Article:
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Ruby Notebook.ipynb



This is a Ruby kernel for IPython.

It adds a special iruby_profile command for staging some customization that enables the Ruby kernel by default, and sets syntax-highlighting in the notebook to Ruby mode.


Clone this repository and run bin/iruby_profile to create the profile, then use IPython as usual:

git clone git://github.com/minrk/iruby
cd iruby
# build and install IRuby
gem build iruby.gemspec
$ gem install iruby-*.gem
# Create an IPython profile with default config
$ iruby_profile --create
$ ipython notebook --profile=ruby


Building an in-browser REPL for Ruby (IRuby)

Hey, I'm Josh Adams. I'm a partner and CTO at isotope|eleven. We alo host Birmingham, AL's Open Source Software meetup - BOSS.

At one of these sessions in early 2012, Tom Brander did a presentation and used IPython in his browser to manage it (there was much code and it was executed live). This was the first time I'd seen IPython in the browser where it actually worked like it was supposed to, and I was extremely impressed.

If you've not seen IPython, it looks like this <* Insert Screenshot Here *> in its web-browser mode. It also manages a lot of console-basd REPLs.

Anyway, it has notebooks that you can save out to execute later, and you can pass them around as little code snippets for other people to check out. It's very impressive.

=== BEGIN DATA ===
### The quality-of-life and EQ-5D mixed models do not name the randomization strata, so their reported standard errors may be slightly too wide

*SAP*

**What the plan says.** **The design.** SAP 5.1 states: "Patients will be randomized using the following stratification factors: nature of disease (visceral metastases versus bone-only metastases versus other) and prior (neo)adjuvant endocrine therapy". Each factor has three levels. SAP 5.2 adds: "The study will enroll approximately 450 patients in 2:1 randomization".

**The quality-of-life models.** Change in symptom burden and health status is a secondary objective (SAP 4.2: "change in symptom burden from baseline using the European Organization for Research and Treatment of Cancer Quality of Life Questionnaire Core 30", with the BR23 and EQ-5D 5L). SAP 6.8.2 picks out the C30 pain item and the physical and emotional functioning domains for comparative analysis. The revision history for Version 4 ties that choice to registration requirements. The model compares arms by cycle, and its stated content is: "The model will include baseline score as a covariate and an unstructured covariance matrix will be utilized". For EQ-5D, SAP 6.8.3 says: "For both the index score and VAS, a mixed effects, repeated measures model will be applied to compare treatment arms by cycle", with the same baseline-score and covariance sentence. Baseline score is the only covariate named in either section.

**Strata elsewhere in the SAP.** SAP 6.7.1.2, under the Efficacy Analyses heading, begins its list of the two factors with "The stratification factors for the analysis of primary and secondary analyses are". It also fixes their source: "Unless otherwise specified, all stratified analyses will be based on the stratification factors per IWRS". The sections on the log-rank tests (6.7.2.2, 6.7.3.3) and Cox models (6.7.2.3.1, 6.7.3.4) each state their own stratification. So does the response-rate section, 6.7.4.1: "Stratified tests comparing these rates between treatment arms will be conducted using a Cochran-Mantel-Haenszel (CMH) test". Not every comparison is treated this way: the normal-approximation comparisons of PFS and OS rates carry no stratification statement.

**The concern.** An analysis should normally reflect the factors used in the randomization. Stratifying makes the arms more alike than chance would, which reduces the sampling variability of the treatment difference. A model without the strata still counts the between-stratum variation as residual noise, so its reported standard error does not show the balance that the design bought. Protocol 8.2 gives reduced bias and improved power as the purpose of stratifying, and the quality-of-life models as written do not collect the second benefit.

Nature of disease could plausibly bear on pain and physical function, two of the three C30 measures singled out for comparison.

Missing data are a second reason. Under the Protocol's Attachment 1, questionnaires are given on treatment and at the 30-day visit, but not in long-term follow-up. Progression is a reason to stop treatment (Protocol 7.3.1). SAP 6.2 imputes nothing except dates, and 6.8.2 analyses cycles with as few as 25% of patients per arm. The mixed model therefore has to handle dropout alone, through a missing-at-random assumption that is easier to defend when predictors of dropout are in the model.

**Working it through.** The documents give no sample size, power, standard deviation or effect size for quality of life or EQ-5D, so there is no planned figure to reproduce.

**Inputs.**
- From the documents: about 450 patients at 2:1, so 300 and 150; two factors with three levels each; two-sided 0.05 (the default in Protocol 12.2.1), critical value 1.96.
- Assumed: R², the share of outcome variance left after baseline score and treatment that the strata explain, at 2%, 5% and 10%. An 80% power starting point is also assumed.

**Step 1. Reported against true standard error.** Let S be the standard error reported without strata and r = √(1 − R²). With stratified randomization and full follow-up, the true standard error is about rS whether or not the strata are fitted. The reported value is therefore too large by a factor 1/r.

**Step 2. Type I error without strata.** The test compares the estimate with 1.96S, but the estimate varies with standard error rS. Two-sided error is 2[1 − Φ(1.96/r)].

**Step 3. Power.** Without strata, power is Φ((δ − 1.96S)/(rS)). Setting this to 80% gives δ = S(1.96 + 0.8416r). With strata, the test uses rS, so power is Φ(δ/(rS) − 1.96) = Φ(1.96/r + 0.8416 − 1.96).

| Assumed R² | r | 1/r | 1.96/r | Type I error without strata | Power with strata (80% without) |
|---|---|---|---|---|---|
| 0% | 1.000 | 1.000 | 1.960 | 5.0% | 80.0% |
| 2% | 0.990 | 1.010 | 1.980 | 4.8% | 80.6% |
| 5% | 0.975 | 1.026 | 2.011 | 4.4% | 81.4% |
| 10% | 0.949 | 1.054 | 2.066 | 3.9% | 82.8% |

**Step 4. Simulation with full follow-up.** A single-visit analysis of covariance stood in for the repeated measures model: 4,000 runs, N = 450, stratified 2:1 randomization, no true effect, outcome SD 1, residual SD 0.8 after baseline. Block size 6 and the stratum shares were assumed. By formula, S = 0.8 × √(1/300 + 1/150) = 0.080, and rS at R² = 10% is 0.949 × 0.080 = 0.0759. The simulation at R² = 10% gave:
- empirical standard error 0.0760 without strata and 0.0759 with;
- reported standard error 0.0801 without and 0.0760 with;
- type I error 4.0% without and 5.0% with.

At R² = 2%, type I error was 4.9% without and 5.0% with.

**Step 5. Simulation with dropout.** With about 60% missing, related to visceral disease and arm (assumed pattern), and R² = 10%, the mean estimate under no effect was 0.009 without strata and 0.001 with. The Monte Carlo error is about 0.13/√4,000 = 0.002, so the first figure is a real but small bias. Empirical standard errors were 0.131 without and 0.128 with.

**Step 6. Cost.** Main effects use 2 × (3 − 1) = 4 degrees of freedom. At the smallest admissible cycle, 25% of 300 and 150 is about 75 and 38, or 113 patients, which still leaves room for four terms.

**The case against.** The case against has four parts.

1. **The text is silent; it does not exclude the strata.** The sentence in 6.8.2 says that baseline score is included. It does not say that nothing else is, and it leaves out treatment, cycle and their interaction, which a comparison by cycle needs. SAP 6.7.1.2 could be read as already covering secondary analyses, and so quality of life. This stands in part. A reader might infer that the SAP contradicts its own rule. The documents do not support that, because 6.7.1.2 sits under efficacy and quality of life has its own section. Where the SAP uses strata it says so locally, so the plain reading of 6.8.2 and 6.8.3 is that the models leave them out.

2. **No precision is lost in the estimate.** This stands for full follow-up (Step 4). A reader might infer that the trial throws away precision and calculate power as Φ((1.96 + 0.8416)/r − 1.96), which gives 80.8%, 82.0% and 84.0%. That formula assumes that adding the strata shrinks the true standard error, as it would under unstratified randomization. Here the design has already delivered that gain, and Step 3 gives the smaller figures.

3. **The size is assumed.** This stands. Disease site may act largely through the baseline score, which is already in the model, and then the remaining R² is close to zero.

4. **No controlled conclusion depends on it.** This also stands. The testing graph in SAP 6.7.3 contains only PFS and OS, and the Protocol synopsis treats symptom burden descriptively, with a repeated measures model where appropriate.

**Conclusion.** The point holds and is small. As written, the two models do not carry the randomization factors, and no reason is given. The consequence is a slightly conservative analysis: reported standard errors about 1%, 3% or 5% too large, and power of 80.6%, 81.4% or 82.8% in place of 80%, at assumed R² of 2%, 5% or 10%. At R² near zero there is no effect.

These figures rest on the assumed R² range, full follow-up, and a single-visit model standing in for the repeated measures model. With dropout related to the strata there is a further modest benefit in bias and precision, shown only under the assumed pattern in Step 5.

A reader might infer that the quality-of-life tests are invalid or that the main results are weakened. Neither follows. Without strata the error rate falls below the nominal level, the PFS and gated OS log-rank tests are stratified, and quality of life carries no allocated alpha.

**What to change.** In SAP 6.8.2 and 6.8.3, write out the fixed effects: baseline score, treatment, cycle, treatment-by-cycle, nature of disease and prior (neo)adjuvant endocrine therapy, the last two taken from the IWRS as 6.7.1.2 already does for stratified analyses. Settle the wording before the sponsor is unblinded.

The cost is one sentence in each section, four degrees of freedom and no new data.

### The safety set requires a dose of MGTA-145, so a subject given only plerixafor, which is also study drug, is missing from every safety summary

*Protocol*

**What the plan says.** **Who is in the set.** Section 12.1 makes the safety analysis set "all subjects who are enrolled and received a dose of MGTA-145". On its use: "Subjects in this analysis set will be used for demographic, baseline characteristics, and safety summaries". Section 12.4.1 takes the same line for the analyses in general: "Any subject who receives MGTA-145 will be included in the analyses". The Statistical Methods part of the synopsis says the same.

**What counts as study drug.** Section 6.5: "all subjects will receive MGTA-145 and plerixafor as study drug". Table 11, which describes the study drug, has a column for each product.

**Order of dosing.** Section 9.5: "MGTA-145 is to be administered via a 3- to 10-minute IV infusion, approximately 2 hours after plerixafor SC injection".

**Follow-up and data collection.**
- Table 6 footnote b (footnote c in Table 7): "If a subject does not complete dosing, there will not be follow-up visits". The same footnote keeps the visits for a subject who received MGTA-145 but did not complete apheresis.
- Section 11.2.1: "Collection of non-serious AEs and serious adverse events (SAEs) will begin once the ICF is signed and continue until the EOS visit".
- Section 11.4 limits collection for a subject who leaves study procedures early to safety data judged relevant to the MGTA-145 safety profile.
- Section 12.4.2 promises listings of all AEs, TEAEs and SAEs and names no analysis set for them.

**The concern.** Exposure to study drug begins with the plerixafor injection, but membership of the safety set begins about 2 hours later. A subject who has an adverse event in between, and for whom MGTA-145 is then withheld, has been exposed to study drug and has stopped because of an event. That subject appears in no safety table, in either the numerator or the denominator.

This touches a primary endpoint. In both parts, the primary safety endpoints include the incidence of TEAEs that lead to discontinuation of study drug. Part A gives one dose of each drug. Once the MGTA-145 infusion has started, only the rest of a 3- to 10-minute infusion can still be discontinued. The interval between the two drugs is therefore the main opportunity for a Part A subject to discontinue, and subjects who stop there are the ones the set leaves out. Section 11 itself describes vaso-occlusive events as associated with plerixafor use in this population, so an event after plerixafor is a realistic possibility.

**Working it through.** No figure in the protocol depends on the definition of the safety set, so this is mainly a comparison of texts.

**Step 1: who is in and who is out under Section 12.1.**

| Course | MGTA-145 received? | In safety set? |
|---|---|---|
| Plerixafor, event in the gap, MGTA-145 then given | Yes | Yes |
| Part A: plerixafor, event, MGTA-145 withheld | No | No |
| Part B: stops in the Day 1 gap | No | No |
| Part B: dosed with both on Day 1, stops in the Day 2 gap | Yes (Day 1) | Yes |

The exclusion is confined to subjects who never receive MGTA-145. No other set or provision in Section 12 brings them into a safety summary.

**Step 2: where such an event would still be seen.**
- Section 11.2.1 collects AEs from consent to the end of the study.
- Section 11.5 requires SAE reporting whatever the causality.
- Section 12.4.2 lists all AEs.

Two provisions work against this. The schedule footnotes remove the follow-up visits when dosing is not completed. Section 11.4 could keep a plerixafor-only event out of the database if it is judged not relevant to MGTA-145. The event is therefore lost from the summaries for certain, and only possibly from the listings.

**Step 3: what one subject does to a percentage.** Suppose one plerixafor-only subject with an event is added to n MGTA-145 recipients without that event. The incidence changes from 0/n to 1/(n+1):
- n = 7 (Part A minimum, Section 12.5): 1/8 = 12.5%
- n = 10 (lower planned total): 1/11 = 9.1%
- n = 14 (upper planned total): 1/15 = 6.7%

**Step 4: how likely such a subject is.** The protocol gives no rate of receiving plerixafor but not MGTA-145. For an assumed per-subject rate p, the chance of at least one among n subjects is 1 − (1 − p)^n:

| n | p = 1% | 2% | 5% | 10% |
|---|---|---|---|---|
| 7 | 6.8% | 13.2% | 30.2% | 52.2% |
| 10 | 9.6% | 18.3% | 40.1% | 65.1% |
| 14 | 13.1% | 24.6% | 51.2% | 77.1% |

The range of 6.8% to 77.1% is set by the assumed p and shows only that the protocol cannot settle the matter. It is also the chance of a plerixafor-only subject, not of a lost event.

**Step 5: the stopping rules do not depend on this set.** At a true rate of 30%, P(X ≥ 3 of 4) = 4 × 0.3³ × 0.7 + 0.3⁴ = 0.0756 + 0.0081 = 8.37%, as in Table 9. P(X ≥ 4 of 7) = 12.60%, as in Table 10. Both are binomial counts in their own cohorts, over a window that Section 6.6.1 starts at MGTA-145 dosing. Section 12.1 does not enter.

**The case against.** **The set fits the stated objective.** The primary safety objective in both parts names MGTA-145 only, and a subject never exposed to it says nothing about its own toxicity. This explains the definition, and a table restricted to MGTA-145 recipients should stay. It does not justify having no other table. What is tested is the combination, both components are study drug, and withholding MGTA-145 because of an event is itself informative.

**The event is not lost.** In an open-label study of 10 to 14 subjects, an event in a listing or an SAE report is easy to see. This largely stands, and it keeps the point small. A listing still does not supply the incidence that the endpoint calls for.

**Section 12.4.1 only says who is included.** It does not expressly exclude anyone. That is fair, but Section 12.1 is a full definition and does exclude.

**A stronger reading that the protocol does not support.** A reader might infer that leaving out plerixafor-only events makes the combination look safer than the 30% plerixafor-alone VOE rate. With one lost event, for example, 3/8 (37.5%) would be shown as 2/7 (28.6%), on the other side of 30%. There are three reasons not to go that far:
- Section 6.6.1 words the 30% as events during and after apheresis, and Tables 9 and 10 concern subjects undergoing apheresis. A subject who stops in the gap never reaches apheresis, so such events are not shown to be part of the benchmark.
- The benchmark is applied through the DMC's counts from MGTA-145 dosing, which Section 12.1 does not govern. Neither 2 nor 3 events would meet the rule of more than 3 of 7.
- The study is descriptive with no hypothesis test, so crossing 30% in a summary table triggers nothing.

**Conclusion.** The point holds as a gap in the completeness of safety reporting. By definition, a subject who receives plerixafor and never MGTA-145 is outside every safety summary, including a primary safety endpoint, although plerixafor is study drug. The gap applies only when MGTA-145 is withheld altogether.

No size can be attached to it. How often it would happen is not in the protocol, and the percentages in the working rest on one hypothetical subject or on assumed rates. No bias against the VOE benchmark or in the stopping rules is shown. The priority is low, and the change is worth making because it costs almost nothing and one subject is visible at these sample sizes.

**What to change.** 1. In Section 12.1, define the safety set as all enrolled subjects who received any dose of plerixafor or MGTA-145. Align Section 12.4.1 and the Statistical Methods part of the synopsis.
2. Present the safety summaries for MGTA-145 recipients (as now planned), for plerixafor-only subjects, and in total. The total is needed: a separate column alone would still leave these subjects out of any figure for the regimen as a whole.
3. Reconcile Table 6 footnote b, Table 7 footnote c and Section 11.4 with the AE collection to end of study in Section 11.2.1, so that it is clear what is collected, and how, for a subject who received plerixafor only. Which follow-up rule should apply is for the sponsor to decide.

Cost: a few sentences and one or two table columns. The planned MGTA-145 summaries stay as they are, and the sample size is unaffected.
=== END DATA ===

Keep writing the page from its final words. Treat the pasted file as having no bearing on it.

But I'm primarily a Rubyist, and I'm happy that way :) I couldn't sit by while Python had this awesome tool that we lacked. I looked around for a bit, and there was nothing like IPython in our ecosystem. There were, however, quite a few people asking about it. So I figured I'd do something about it.

The Architecture

So the IPython guys did a great job explaining their core architecture, both in words and in pared-down code, in a blog post they wrote concerning it. In general, it works like this <* Diagram *>

There's a kernel that runs in the background and gets connected to by a frontend. They communicate using zeromq, and they send json formatted messages back and forth. These messages are in a very well defined structure. Anyway, this way the frontend of the repl is disconnected from the environment that's running it.

So the code repository they linked to in their blog post included the kernel and the frontend as small-ish python files - around 300 and 200 lines respectively. We had a hack weekend at isotope|eleven where myself and Robby Clements got together and (when we weren't playing Counterstrike1.6) did the closest thing to a straight port that we could swing. Within about 2 hours of work, we had a working proof of concept that was primarily a 1 to 1 port.

The next move was to build the web frontend. This just consists of a websocket server and a fairly basic frontend webpage.